A significant culinary epicenter of Manhattan, NoMad boasts a number of New York’s award-winning chefs in the area: April Broomfield (The Breslin, The John Dory), Danny Meyer (Union Square Café, Maialino, Gramercy Tavern, Blue Smoke, Shake Shack) and Daniel Humm (Eleven Madison Park, The NoMad) among them.
Headed by British star chef April Broomfield, this popular gastropub is noisy, dark, and always crowded. The nose-to-tail menu is extravagant, with heavy lashings of butter, salt, and meat.
— 6 W. 29th St., New York, NY 10001, 212 679-1939 – thebreslin.com
Stumptown Coffee Roasters
The finest coffee in town is served at this small outpost in the Ace Hotel. Here, roasts are sourced by terroir and coffee is brewed with precision and pride.
— 18 W. 29th St., New York, NY 10001, 347 294-4295 – stumptowncoffee.com
Mario Batali’s Eataly is the largest gourmet Italian market in the world. Think: freshly baked bread and pastries, meat and seafood, imported tomato sauces, wines, and olive oils.
— 200 5th Ave., New York, NY 10010, 212 229-2560 – eataly.com
The Restaurant at The NoMad Hotel
Dining here is a regal experience with its multiple seating areas – the Library, the Parlor and the Atrium – reminiscent of a warmly-lit Victorian mansion. At its helm is three Michelin star chef, Daniel Humm.
— 1170 Broadway, New York, NY 10001, 212 796-1500 – thenomadhotel.com
The John Dory Oyster Bar at the Ace Hotel
With two globe-shaped aquariums floating over the bar – one housing fish from the Atlantic, the other fish from the Pacific – April Broomfield’s seafood restaurant is first-rate.
— 1196 Broadway, New York, NY 10001, 212 792-9000 – thejohndory.com
Serving an array of traditional dishes, all of which are exquisitely spiced and plated, Tamarind is the exemplar of fine Indian cuisine.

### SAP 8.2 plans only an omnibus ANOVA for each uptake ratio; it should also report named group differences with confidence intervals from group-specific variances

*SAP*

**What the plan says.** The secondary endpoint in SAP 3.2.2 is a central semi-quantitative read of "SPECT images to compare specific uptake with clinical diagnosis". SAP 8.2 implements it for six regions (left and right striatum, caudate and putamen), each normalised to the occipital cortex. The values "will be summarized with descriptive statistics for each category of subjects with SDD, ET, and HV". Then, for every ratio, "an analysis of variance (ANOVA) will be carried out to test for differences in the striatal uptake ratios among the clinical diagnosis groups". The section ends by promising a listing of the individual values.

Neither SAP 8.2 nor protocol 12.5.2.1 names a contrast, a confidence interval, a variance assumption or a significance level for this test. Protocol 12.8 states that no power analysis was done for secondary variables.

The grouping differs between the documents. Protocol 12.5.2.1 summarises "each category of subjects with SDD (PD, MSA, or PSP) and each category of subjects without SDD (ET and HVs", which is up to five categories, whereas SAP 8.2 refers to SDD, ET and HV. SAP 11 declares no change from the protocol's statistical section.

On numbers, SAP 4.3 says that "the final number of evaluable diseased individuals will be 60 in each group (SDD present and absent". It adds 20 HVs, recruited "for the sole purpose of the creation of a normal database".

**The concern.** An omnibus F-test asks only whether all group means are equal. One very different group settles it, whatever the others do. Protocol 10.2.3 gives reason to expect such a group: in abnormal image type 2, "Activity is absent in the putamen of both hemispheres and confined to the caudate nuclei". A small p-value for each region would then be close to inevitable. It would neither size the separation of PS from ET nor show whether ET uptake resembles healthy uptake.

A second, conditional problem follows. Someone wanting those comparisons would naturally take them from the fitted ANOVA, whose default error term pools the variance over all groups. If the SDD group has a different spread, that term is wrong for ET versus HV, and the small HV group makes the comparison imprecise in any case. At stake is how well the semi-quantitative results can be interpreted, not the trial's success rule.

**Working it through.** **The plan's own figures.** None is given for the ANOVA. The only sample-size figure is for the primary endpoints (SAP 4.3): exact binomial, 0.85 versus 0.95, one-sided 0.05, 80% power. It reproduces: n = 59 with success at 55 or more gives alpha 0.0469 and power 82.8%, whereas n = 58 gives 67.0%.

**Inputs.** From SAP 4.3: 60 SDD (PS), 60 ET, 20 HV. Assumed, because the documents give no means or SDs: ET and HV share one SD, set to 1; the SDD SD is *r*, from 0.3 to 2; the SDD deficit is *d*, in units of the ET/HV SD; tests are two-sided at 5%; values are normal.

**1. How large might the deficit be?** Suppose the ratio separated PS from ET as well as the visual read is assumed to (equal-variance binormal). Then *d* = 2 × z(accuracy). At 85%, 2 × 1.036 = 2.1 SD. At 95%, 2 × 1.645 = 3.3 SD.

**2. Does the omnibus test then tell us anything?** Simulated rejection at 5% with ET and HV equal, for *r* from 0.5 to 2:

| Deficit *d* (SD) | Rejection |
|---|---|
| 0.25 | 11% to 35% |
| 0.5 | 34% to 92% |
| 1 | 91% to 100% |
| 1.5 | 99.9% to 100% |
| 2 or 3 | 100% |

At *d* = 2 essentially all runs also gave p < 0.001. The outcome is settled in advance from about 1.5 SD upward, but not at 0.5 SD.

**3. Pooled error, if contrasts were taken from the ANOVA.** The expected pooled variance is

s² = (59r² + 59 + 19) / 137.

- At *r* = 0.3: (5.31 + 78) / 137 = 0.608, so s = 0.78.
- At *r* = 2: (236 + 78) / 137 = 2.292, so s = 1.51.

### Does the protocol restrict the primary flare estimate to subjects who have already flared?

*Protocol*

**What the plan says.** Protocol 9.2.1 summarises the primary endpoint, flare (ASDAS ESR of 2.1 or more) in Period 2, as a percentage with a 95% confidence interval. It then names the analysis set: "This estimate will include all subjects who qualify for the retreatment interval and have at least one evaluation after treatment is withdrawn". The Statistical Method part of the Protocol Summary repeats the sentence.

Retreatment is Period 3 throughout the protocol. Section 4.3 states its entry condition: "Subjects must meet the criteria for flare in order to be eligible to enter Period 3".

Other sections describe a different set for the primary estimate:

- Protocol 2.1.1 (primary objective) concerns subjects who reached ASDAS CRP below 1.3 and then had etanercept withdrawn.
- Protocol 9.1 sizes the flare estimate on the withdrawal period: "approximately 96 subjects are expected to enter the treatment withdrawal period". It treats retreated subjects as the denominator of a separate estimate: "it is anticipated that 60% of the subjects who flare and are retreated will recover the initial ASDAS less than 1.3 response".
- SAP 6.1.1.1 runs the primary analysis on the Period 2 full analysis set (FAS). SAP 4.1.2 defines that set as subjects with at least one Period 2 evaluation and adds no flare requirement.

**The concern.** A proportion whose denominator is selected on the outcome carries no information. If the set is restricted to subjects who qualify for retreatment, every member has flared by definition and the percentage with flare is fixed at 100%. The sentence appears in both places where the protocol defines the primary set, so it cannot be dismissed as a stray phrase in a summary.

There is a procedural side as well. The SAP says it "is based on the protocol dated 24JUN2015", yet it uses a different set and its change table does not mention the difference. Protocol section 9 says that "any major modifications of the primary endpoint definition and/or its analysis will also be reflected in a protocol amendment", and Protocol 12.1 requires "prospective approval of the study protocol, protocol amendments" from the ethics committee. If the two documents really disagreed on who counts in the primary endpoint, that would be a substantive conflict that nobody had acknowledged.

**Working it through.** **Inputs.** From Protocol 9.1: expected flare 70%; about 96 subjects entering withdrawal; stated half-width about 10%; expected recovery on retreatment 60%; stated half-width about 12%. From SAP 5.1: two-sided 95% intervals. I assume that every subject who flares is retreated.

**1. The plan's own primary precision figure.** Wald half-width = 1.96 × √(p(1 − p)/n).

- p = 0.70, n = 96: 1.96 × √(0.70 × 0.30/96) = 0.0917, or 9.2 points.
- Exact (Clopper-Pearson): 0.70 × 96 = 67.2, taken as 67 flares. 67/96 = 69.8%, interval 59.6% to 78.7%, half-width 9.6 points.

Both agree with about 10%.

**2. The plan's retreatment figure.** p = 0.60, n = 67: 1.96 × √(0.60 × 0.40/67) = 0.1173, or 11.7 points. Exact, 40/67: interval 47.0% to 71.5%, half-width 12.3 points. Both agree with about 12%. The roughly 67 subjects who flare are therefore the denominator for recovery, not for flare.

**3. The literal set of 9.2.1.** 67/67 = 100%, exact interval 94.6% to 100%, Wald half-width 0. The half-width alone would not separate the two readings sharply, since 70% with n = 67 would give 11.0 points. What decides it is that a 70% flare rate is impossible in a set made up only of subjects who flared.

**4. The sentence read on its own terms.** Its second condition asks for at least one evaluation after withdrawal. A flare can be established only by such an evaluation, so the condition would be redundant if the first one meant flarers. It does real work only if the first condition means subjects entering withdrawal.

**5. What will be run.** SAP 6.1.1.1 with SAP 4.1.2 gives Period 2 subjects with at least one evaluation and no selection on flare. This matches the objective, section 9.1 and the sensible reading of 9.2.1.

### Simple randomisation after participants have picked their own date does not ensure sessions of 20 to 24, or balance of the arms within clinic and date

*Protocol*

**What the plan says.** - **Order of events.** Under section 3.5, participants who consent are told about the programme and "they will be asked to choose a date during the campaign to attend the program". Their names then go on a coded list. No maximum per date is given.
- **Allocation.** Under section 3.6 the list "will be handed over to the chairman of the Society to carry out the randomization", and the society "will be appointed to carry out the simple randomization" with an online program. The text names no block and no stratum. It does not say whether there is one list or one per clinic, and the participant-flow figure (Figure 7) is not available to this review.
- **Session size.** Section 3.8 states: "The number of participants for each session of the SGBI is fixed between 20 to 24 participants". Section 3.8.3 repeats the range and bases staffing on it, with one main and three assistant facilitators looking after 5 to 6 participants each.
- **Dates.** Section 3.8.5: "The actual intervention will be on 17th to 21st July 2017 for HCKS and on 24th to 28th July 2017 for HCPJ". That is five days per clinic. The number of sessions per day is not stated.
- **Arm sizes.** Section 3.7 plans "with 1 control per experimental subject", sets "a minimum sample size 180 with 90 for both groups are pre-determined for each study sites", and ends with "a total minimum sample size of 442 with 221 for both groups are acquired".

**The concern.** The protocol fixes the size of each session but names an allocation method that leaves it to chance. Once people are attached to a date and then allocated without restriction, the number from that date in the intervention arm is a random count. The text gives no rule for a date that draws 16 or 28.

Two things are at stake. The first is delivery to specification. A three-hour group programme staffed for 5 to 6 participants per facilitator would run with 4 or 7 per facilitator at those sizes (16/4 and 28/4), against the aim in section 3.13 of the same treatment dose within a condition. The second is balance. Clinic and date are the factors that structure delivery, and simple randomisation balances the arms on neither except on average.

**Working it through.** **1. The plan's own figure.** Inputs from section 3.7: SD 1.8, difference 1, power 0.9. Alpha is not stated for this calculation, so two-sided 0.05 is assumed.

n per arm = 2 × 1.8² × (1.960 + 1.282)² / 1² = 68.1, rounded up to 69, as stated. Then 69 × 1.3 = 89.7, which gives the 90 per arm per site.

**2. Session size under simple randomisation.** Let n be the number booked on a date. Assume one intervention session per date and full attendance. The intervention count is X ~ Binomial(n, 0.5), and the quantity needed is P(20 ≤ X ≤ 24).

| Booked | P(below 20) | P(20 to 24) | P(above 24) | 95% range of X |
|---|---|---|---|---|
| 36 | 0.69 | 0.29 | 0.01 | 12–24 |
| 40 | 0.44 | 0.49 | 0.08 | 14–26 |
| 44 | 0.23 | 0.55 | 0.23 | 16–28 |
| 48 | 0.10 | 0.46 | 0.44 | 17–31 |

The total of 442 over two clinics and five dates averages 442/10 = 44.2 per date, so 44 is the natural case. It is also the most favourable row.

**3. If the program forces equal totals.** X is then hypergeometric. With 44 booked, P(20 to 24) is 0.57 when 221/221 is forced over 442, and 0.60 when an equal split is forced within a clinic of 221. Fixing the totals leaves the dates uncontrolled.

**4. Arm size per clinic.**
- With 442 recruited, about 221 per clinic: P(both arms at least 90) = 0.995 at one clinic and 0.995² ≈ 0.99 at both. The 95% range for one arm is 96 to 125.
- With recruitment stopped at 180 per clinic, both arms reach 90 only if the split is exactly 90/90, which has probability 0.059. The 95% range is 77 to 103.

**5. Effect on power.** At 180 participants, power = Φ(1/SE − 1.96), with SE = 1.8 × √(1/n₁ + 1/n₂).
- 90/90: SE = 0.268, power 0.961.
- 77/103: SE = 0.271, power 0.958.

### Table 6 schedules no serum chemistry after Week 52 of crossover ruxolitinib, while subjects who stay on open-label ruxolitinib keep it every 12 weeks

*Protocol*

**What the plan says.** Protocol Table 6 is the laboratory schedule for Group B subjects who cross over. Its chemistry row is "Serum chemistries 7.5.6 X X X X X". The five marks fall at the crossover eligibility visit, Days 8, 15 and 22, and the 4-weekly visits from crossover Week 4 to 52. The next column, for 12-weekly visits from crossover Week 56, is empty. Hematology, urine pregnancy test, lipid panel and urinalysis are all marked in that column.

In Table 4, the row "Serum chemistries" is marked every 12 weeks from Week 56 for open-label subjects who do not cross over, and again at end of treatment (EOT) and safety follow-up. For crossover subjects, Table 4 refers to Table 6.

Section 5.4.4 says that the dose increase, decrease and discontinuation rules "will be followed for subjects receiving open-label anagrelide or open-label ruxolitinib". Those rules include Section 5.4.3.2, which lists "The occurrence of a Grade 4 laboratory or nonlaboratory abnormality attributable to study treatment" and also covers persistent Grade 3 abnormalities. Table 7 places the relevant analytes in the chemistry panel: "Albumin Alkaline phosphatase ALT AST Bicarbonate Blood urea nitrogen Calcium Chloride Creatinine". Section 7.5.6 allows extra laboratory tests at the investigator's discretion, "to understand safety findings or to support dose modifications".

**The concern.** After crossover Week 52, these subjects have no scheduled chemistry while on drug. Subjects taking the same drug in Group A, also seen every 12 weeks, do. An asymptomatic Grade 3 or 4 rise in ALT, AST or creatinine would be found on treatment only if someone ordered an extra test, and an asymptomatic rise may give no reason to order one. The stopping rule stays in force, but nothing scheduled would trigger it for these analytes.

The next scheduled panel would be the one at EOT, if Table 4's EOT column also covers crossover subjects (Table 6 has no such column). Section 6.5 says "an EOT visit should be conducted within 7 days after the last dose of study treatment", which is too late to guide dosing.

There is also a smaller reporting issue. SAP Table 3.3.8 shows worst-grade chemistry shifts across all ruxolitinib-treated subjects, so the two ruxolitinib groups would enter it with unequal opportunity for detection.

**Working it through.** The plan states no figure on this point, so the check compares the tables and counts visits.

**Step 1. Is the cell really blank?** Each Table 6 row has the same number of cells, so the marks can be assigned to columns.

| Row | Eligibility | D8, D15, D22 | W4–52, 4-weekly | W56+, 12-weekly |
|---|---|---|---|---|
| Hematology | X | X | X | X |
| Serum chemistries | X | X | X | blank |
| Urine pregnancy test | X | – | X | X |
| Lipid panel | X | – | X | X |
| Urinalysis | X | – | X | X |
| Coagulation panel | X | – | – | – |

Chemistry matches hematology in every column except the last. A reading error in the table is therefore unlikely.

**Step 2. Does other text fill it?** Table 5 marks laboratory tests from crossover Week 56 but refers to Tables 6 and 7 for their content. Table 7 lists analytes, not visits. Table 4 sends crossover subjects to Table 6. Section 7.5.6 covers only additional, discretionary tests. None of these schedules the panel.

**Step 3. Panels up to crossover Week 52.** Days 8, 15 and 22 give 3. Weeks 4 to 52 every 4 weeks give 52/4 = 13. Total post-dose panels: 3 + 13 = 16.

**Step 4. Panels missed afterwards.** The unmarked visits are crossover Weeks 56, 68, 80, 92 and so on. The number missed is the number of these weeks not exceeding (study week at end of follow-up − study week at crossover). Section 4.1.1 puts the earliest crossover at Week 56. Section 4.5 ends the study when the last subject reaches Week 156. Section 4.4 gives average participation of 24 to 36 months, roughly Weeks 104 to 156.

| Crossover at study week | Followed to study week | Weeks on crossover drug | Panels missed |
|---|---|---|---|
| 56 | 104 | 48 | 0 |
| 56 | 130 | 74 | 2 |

— 41-43 E. 22nd St. – 212 674-7400, tamarindrestaurantsnyc.com
Eleven Madison Park
This is one of the most sumptuous rooms in New York: elegant and airy without being heavy. The same can be said of three Michelin star chef Daniel Humm.
— 11 Madison Ave., New York, NY 10010, 212 889-0905 – elevenmadisonpark.com>
The NoMad outpost of this coveted brunch spot is the city's largest. Sarabeth’s baked goods are reliably outstanding and her American comfort food – chicken pot pie, pot roast, mashed potatoes, and roasted root veg – is renowned citywide.
— 381 Park Ave., South, New York, NY 10001 – sarabeth.com
Mediterranean cooking served in a beautiful room, with fresh takes on Lebanese standards and inventive new twists.
— 236 5th Ave., New York, NY 10001, 212 683-2929 — ililinyc.com
L&W Oyster Co.
More than just a raw bar, this top-notch seafood restaurant features new takes on old classics like the 'Brooklyn' clam chowder – made with Brooklyn Brewery lager, house-made pancetta and corn nuts.
— 254 5th Ave., 212 203-7772 — landwoyster.com
This innovative take on Belgian fare is meat-centric, but the load is lightened with more delicate, modern dishes that focus on seasonal, local ingredients.
— 111 E. 29th St., New York, NY 10016, 212 685-5585 — restonyc.com
New York City’s version of a Texas smokehouse, with exposed wooden beams, an extensive beer selection, and down-home delectable food.
— 116 E. 27th St., New York, NY 10016, 212 447-7733 — bluesmoke.com
No. 7 Sub
The edgiest sandwich shop in town and home of the artisanal sub – everything here is home-baked, home-cured or home-cooked. No. 7 even infuses its own sodas.
— 1188 Broadway, New York, NY 10001, 212 532-1680 — no7sub.com